Systems Theory

When I attended my Masters program for Marriage and Family Therapy, I was introduced to “System’s Theory” as it pertained to families.  Indeed, the concept of system’s theory can be applied to many different similar systems as well.  Systems theory emphasizes that when any person inside a family system changes, everybody inside that system will likely make change or, in other words, adapt in some way, to whatever change occurs inside that family system.  This can be in either a positive direction or the opposite.

The concept of “Identified Patient” suggests that someone in the family system, say a child, having behavioral problems, is often signaling that something in the family system is problematic.  In many cases it has been noted that in a family system with several children, whenever one child’s issue improved, usually because of being sent to see a therapist, one of the other siblings would start manifesting symptoms.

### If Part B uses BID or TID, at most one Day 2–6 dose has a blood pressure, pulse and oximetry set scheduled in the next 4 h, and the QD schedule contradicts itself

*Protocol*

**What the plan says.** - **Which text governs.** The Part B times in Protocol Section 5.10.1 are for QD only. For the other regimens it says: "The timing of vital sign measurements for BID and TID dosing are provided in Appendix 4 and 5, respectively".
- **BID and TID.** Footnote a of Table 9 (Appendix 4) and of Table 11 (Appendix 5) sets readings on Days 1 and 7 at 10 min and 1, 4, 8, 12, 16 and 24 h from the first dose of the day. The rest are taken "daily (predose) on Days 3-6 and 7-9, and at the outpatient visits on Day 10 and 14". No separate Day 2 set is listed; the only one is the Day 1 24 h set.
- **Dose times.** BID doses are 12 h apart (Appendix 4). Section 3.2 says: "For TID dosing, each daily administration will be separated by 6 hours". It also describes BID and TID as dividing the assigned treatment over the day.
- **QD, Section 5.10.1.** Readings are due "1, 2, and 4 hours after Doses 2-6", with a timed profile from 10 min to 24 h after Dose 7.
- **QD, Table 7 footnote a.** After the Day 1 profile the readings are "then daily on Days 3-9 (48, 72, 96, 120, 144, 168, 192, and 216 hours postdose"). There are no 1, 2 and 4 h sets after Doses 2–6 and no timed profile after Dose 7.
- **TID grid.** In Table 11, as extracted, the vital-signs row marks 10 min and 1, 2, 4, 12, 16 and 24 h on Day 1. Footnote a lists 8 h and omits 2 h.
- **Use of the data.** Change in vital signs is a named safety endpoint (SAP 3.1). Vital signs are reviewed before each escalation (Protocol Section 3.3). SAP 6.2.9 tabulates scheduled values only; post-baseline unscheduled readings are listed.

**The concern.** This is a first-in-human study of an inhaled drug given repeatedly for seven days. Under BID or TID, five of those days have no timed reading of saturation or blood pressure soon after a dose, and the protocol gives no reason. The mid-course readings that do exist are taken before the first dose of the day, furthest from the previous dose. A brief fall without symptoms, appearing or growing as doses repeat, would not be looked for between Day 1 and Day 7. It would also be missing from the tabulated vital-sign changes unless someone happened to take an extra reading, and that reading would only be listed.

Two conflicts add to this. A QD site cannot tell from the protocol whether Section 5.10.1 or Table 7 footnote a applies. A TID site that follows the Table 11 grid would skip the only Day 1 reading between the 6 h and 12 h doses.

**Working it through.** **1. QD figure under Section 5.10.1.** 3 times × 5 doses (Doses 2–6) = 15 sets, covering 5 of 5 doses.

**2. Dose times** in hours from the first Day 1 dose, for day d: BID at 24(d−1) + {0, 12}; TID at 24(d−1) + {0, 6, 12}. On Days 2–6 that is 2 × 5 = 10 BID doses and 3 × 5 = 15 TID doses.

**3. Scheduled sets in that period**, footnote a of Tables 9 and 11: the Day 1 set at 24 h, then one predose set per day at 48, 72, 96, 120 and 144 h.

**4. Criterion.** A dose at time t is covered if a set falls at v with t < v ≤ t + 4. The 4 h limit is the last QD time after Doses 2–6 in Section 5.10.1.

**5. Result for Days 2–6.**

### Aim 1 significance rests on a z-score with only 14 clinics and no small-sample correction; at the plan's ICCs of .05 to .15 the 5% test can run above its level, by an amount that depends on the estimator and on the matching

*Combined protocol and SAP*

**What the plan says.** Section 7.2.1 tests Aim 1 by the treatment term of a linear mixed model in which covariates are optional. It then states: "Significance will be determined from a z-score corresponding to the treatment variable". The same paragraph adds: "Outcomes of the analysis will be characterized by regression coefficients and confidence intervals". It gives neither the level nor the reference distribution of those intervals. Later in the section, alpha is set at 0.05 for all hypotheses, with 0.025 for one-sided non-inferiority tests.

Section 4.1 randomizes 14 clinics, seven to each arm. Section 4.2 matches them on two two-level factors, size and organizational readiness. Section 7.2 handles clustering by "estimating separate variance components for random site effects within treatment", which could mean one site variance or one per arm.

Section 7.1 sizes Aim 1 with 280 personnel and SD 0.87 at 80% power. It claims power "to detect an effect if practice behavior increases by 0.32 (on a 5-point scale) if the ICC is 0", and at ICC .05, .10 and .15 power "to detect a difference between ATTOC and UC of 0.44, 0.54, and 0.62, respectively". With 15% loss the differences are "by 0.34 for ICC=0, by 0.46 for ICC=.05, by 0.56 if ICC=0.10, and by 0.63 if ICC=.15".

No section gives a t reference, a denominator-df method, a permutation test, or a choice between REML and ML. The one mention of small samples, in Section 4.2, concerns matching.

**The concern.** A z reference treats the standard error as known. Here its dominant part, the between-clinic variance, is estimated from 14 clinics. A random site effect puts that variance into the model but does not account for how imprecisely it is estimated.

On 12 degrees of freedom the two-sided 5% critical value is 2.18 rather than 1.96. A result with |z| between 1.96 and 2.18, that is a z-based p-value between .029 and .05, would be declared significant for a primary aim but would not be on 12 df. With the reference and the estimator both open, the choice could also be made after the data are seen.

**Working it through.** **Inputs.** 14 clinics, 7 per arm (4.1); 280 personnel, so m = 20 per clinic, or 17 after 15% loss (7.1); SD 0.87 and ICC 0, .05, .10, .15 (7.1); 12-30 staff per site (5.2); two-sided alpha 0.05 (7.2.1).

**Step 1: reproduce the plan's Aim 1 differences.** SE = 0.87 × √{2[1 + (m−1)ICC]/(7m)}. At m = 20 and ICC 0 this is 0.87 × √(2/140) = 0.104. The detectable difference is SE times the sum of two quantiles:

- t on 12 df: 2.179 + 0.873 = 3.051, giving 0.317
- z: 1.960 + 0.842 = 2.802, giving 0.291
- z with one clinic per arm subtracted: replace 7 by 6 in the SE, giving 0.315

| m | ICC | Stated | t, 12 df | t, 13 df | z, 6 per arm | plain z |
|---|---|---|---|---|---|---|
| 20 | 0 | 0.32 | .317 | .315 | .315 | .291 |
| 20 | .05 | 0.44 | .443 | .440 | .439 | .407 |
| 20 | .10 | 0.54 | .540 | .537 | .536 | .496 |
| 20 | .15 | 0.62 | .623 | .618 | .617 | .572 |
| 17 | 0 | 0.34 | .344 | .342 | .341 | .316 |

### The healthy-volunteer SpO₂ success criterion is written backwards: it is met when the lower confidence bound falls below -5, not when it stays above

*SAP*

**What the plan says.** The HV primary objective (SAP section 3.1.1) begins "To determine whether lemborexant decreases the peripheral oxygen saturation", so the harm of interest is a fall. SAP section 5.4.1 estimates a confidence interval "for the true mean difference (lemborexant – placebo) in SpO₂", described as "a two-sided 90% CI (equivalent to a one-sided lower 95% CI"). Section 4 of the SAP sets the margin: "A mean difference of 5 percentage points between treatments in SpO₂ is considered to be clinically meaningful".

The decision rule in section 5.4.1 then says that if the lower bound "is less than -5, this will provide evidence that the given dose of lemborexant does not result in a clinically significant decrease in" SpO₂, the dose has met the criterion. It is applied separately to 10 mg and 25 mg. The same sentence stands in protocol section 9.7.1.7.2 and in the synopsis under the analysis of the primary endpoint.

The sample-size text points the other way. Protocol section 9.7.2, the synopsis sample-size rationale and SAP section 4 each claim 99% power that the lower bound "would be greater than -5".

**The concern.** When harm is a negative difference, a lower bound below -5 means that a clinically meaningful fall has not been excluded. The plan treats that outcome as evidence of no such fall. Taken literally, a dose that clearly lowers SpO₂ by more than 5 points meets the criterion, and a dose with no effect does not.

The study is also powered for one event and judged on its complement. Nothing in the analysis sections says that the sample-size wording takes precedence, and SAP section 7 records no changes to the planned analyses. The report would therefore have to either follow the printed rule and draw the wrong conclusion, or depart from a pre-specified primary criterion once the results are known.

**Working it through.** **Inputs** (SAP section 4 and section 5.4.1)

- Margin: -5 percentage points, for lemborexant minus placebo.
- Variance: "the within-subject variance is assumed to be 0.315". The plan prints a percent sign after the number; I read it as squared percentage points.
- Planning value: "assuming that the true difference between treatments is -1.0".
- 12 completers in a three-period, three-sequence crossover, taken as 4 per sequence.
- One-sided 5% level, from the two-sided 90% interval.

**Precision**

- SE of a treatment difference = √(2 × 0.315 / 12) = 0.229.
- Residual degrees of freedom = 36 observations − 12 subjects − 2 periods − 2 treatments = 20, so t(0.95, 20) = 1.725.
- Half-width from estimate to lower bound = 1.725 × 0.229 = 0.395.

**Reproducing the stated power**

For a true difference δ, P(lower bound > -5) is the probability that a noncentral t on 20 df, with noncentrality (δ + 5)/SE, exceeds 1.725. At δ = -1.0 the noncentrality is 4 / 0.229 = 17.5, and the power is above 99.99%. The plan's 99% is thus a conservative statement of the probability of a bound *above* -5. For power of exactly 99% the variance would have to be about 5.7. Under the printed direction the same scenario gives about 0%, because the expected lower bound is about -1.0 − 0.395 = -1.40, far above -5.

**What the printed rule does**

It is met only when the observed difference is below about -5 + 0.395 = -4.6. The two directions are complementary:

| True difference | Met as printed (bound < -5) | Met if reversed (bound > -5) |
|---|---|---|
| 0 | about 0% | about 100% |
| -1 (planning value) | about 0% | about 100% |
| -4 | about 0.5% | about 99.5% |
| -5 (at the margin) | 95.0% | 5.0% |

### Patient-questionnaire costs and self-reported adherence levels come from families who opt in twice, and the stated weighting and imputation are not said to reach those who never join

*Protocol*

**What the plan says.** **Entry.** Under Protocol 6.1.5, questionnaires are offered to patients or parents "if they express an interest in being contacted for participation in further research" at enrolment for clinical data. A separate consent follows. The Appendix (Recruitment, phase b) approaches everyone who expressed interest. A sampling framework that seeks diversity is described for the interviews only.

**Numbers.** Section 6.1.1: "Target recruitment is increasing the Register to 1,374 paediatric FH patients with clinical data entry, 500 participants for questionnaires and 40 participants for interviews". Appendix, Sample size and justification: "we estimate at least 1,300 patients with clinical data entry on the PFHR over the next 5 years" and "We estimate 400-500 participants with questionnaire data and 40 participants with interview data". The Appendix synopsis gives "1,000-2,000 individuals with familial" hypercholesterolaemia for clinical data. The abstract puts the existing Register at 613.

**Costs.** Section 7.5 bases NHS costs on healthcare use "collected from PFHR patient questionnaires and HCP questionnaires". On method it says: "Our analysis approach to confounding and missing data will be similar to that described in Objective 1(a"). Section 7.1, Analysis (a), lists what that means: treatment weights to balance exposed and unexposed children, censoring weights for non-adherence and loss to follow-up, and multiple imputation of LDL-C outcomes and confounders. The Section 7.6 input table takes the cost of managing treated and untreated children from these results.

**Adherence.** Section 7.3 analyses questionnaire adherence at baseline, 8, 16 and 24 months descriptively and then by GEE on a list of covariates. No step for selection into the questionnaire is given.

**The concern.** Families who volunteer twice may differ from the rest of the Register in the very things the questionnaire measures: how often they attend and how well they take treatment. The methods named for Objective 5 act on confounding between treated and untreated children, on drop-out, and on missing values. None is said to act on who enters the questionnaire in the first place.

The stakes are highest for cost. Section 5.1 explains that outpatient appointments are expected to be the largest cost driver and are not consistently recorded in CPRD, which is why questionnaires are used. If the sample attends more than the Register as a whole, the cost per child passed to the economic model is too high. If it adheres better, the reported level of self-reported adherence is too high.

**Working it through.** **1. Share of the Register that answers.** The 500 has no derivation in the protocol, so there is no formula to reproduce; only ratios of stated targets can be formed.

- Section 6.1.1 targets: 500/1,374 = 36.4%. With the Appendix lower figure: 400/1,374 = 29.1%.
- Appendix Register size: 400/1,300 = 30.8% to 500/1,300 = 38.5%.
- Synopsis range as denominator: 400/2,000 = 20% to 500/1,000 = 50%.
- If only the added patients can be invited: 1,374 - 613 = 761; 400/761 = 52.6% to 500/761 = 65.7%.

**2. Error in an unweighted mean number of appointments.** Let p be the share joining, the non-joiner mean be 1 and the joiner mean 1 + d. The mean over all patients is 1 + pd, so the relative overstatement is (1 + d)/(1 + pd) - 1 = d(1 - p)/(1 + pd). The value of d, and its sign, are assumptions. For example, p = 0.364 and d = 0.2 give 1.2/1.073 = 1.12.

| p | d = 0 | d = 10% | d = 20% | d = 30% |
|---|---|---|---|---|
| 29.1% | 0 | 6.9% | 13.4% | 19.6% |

This kind of change was referred as 1st order change which usually amounted to the child following the rules and expectations set before him/her.  Getting back in line more or less but not addressing underlying resistances to the change.  1st order change is heavily noted for having a high failure rate.

Second order change was termed “the difference that makes a difference” and has always been considered necessary if change had a chance of being a lasting change.  Therapy examined how the family system’s rules and expectations contributed to the problem in the Identified patient and the family members, whenever possible stayed open to making the changes deemed important for second order change to occur.

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